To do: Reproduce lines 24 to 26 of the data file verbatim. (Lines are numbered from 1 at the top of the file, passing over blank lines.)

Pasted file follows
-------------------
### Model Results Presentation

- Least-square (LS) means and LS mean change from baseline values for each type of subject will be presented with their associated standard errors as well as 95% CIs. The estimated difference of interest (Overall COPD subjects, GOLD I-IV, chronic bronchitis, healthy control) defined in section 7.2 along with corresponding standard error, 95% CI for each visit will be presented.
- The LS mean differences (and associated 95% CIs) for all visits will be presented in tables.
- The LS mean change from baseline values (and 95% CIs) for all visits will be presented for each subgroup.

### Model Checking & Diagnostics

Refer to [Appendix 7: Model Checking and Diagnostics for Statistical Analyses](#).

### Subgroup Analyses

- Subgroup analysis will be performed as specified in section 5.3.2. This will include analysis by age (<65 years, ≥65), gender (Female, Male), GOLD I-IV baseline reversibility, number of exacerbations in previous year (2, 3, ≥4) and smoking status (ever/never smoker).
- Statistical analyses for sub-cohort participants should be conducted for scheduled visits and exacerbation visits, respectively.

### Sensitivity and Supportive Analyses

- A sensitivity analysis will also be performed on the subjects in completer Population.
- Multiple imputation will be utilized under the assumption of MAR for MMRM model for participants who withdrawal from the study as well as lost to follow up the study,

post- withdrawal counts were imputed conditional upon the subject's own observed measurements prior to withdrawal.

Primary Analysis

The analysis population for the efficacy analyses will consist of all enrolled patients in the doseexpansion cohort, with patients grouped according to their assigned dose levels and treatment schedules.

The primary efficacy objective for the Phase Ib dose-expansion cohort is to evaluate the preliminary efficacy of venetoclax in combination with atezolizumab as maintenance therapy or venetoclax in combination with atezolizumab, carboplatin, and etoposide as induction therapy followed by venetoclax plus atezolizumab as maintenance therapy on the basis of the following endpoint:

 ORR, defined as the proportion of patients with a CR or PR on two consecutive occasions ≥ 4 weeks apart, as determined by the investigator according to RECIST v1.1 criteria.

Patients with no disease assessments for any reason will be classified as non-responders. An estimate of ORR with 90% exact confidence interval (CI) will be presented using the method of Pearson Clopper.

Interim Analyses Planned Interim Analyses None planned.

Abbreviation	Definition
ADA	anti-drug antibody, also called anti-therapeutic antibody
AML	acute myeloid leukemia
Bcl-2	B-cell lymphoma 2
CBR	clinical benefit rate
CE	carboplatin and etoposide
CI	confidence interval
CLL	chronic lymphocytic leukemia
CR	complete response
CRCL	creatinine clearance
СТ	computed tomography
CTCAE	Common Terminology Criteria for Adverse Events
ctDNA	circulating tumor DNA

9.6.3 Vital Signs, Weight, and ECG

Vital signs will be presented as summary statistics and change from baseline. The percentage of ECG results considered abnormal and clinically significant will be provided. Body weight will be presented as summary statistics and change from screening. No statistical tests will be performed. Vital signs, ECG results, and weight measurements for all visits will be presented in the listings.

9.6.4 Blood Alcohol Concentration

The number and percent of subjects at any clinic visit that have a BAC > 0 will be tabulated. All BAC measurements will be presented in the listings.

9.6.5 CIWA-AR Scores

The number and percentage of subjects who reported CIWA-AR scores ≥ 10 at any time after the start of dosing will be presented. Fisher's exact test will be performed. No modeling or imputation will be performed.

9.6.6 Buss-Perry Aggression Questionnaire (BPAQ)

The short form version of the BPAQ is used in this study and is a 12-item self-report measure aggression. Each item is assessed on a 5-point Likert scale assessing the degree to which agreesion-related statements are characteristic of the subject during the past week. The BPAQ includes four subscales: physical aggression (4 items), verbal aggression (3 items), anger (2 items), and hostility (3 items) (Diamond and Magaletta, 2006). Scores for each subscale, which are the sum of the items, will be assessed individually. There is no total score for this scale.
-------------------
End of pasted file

CBR	clinical benefit rate
CE	carboplatin and etoposide
CI	confidence interval